I have an appeal to make to the favourable consideration of the right hon. Gentleman, because in the part of the county of Essex which I represent we have not ordinary soil and therefore cannot erect as substantial schools as the permanent officials of the Education Department re- quire. One great place of difficulty is the neighbourhood of the Tilbury Docks, where we have a school. The school has always paid its way, but owing to the fact that within a foot of the surface we came to water, we are unable to put up a substantial structure. I hope the Vice President will be able to see his way to rescind the order to which I have referred, and let us in Essex do the best we can on the sub-soil on which God has planed us.

* MR. CAUSTON (Southwark)

Last night little reference was made to the objections to the new Code made by the teachers. I do not wish to prolong the discussion, but I hope the right hon. Gentleman will, during the Recess, consider seriously the objections the teachers have raised, and will not be discouraged by the hon. Member for the Evesham Division (Sir R. Temple) and others who are trying to alarm him and the House with regard to expense. The hon. Baronet said last night that if the ratepayers choose to elect School Boards who spend their money right and left they alone are answerable. The ratepayers want efficient and good teachers, and generally they will not grudge expenditure upon education which will really bring about increased efficiency.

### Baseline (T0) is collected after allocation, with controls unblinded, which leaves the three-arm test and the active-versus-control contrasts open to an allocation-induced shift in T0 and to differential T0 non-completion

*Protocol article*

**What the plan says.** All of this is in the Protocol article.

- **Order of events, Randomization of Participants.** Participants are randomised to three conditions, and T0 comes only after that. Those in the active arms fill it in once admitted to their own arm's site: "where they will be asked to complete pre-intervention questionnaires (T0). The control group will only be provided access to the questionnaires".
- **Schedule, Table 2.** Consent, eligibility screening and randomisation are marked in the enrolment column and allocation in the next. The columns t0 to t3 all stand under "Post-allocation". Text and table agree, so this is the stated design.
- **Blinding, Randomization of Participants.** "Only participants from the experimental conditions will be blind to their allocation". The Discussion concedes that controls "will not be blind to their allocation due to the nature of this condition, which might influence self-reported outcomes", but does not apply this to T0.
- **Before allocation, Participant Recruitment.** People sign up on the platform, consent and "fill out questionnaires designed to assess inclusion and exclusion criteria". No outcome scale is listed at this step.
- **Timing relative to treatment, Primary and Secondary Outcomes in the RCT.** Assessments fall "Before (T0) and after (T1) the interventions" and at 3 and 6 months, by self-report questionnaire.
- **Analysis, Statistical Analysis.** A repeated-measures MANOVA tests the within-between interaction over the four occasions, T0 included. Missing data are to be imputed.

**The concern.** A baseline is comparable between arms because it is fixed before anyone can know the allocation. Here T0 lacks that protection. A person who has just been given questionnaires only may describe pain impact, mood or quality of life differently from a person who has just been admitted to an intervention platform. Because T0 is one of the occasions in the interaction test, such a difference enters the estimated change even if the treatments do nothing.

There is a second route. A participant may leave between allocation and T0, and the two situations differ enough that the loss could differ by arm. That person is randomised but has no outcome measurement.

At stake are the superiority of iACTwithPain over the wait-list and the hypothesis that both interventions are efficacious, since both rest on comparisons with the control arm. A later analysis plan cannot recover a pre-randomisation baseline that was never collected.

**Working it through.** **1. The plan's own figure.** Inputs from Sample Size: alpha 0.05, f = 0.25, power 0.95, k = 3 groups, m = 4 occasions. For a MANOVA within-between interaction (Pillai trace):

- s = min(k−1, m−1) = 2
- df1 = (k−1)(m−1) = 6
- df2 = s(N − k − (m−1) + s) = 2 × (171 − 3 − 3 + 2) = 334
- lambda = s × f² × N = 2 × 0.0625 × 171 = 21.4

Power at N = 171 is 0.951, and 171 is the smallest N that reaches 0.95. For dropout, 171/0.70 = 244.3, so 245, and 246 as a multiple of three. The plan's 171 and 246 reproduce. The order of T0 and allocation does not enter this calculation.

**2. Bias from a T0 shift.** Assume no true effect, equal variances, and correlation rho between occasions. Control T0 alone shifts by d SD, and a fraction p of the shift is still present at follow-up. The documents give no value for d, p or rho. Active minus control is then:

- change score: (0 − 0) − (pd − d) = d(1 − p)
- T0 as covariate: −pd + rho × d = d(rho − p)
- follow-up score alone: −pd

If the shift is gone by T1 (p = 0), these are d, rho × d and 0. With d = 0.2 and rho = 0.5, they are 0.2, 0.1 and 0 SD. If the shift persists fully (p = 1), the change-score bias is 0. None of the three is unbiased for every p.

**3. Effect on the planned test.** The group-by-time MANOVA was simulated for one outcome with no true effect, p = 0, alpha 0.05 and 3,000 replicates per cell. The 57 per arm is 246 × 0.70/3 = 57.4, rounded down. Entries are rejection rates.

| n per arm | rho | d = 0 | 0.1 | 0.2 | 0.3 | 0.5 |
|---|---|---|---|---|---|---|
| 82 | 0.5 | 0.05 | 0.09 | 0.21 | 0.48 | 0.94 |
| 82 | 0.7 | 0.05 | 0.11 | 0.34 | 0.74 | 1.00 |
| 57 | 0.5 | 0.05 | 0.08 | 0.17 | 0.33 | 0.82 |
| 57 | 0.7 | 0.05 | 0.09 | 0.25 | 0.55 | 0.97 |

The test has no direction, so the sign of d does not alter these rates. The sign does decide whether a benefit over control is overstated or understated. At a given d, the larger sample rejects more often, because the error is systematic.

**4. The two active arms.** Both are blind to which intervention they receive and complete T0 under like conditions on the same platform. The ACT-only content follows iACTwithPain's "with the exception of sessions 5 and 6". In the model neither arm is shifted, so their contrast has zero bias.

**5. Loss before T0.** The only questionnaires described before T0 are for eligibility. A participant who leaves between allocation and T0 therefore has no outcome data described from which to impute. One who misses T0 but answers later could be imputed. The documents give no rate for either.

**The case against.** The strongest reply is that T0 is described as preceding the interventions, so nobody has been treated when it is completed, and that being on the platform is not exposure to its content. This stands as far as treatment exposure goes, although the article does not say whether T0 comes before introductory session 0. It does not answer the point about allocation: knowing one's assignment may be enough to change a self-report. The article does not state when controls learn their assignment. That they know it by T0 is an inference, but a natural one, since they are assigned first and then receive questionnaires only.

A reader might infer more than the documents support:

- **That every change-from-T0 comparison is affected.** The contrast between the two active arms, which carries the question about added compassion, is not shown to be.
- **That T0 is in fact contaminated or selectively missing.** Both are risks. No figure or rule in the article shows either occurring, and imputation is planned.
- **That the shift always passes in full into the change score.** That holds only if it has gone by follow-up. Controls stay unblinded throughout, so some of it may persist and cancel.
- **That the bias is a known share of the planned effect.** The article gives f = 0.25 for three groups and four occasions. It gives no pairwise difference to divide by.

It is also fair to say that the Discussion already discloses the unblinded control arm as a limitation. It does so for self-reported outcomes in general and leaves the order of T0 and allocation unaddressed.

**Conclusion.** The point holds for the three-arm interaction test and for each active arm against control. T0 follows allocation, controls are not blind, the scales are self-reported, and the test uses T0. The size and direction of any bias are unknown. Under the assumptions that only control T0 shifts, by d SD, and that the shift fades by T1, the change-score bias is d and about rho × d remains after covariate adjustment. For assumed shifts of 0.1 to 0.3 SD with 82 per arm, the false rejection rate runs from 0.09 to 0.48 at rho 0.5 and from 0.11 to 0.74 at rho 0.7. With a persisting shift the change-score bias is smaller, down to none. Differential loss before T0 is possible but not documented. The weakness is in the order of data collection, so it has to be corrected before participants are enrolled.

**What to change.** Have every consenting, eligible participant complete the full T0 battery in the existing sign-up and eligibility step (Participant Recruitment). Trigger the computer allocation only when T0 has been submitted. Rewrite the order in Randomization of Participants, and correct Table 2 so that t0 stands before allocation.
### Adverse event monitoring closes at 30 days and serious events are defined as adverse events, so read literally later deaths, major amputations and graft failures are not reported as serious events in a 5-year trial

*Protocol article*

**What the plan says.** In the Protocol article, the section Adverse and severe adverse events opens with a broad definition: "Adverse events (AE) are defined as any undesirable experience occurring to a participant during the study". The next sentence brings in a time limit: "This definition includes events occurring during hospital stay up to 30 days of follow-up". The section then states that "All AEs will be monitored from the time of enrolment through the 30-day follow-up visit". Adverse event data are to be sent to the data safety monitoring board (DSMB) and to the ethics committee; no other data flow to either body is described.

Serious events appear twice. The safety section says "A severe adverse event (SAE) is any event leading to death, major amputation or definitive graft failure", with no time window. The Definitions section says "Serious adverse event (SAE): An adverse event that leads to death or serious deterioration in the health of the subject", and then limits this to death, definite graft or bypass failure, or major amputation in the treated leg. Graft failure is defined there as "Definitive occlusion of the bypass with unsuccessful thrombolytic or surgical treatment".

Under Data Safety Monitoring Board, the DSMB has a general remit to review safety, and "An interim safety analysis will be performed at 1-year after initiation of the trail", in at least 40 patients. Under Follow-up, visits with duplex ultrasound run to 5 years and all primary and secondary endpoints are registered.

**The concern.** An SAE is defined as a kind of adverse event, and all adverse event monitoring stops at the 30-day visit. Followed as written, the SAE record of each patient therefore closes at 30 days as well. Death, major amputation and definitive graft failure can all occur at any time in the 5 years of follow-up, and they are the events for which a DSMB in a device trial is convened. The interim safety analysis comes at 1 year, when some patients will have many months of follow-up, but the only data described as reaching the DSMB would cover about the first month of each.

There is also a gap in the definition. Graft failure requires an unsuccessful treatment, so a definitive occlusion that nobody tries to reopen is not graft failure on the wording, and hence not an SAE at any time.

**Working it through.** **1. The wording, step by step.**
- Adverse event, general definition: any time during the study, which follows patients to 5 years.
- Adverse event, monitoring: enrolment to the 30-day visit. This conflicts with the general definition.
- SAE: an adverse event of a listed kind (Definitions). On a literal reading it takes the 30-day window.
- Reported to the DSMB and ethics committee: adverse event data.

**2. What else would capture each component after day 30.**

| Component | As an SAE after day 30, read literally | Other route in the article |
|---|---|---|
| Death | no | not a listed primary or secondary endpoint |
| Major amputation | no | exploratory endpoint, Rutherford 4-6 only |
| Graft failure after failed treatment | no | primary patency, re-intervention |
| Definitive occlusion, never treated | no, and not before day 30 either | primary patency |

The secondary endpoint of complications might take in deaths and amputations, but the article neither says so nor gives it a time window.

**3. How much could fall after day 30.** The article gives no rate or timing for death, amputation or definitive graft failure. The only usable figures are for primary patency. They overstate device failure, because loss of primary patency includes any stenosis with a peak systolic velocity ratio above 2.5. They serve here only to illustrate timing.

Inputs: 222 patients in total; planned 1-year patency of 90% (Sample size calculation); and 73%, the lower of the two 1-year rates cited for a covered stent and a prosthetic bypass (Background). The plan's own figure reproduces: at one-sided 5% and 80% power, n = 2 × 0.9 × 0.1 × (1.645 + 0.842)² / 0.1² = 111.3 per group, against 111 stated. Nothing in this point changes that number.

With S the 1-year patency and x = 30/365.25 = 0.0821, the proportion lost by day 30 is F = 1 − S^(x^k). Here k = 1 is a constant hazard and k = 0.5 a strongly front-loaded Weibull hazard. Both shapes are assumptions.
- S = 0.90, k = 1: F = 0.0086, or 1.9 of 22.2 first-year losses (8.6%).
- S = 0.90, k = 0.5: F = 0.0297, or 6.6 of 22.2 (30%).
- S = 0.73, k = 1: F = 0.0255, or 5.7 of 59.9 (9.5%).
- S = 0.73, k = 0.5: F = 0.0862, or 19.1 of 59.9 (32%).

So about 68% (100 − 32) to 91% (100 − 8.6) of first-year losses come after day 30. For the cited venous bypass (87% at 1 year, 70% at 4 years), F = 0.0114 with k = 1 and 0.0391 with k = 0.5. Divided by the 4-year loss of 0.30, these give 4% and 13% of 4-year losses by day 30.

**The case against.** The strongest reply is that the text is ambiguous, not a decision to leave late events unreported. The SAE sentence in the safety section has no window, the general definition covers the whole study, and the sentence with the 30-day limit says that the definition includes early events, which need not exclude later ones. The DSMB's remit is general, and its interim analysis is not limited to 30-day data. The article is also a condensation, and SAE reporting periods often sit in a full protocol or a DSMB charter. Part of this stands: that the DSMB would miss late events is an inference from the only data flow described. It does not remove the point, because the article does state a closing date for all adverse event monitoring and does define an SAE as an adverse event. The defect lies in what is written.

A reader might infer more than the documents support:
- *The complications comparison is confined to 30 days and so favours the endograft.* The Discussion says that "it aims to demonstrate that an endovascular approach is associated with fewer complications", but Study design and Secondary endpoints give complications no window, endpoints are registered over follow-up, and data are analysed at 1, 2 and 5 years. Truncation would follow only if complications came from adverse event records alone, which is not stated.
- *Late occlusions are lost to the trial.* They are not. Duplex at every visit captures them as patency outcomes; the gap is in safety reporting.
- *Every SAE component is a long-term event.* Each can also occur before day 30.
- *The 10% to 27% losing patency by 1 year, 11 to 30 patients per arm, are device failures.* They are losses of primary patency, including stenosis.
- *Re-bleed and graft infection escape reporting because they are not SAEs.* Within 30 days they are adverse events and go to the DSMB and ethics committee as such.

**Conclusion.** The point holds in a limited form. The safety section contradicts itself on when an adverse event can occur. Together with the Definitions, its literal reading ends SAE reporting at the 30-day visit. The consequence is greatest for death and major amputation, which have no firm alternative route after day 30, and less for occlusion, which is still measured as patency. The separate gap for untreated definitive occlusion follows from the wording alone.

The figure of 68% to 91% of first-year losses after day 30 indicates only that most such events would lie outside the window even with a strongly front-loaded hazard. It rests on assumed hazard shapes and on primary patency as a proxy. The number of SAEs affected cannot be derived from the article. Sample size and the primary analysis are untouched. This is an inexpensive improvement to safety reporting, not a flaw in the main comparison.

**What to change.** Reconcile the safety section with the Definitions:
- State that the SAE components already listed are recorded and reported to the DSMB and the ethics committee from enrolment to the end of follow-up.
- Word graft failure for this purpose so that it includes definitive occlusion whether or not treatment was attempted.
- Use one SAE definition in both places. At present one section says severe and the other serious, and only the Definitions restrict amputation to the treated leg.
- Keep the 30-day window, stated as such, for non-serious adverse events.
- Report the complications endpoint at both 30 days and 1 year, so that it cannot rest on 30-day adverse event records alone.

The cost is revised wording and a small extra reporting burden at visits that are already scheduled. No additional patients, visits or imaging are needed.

I cannot complain that these points have been raised tonight, because I am aware that at the close of the discussion last night several hon. Members waived their right to speak in order to allow the Government to take the vote. The hon. Member for Poplar (Mr. S. Buxton) has referred to Mr. Robson, who is called the architect to the Department. Mr. Robson is not a Civil servant in any shape or way, but is a professional architect, who is consulted by the Department with regard to plans of school buildings as to how far they meet the requirements of the Department. The Department have allowed this gentleman to be consulted as a professional expert by school managers before they commence their buildings as to how they can best meet the requirements of the Department, and he has been allowed to receive a fee, in all cases limited to live guineas, upon giving his advice. [An hon. MEMBER: "Is he paid by the Department also?"] The Department pay him by salary. I admit this is a system which may be liable to some abuse. It is a system which I have always looked upon with some jealousy. If the opinion once prevails that school managers cannot pass their schemes of building without the payment of a fee to this gentleman it would be very difficult to retain the system. But I am bound to say that in every case brought to my knowledge, I have found the greatest difficulty in proving that there has been any abuse; but I will promise hon. Members I will watch the working of the system most jealously, and that if I find any abuse is occurring under it, I will at once take steps to put the whole matter on a different basis. The hon. Member for Saffron Walden (Mr. H. Gardner) raised the question of the use of school buildings for election meetings. I say at once, I believe it is to the advantage of hon. Members on this side of the House that every possible opportunity should be afforded hon. Members opposite to promulgate their political opinions, and I shall be glad at all times to consider any practical proposal to bring about so desirable a result. But I must remind hon. Gentlemen that there are one or two difficulties to be grappled with. In the first place, a vast number of these school buildings are essentially private property, and to compel the use of these buildings for political purposes is, in a certain sense, an invasion of private right. Again, these buildings are essentially for the purpose of elementary education, and we are all aware that at times of political excitement there are such things as stormy meetings. This fact was appreciated in the Bill introduced the other day, because in the Measure there was the provision that the candidate should be held responsible for any damage done. Then we have also to consider what is to happen to the scholars in the morning after a stormy meeting the night before. As to the candidate being held responsible for damage done, I can quite understand the case of a candidate who is adopted generally by a political party. He would probably be a responsible person, but there is such a person heard of in our political existence as the carpet bagger. Supposing this visionary element is introduced into a political contest. How are the unfortunate managers of the school to recover damages? Again, the school building is only to be adopted as a place of political meeting, provided another suitable place cannot be found. I have had some experience of political contests. I have held meetings in barns, and I have held meetings in a jam factory, where I spoke from a platform erected on the top of a boiler. I believe that political meetings may very well be held without putting such a strain upon our school resources as the hon. Member indicates. But I do not put these objections forward in any captious spirit, and I assure the hon. Gentleman that if he will bring in a Bill next Session dealing with this question it shall be met in a fair and candid spirit. The hon. Member (Mr. Conway) has referred to two or three points connected with the proceedings of yesterday. On all the points he raised he has my sympathy. I assure him that in our proposals we mean the freedom of classification to be a reality. As to inspection, I promise the hon. Gentleman I will institute a reform in the system. I am in complete accord with one of the chief proposals of the Royal Commission on Education. I think our teachers should be admitted to all classes of inspectors, and I also promise the hon. Member I will bring the scheme of teachers' pensions suggested by the Royal Commission to the attention of my colleagues. I wish I could give my hon. Friend the Member for Essex (Major Rasch) a more satisfactory reply than I am in a position to give him. My hon. Friend says that in the neighbourhood of the Tilbury Docks it is difficult to raise a substantial building, but I am informed that in the proximity there is a very substantially built Roman Catholic school, and that there are other brick buildings. I deeply regret I cannot meet the hon. Gentleman's views. The Department will not sanction the use of iron buildings for any great length of time. This building was sanctioned for one year on the understanding that a more substantial building would be substituted.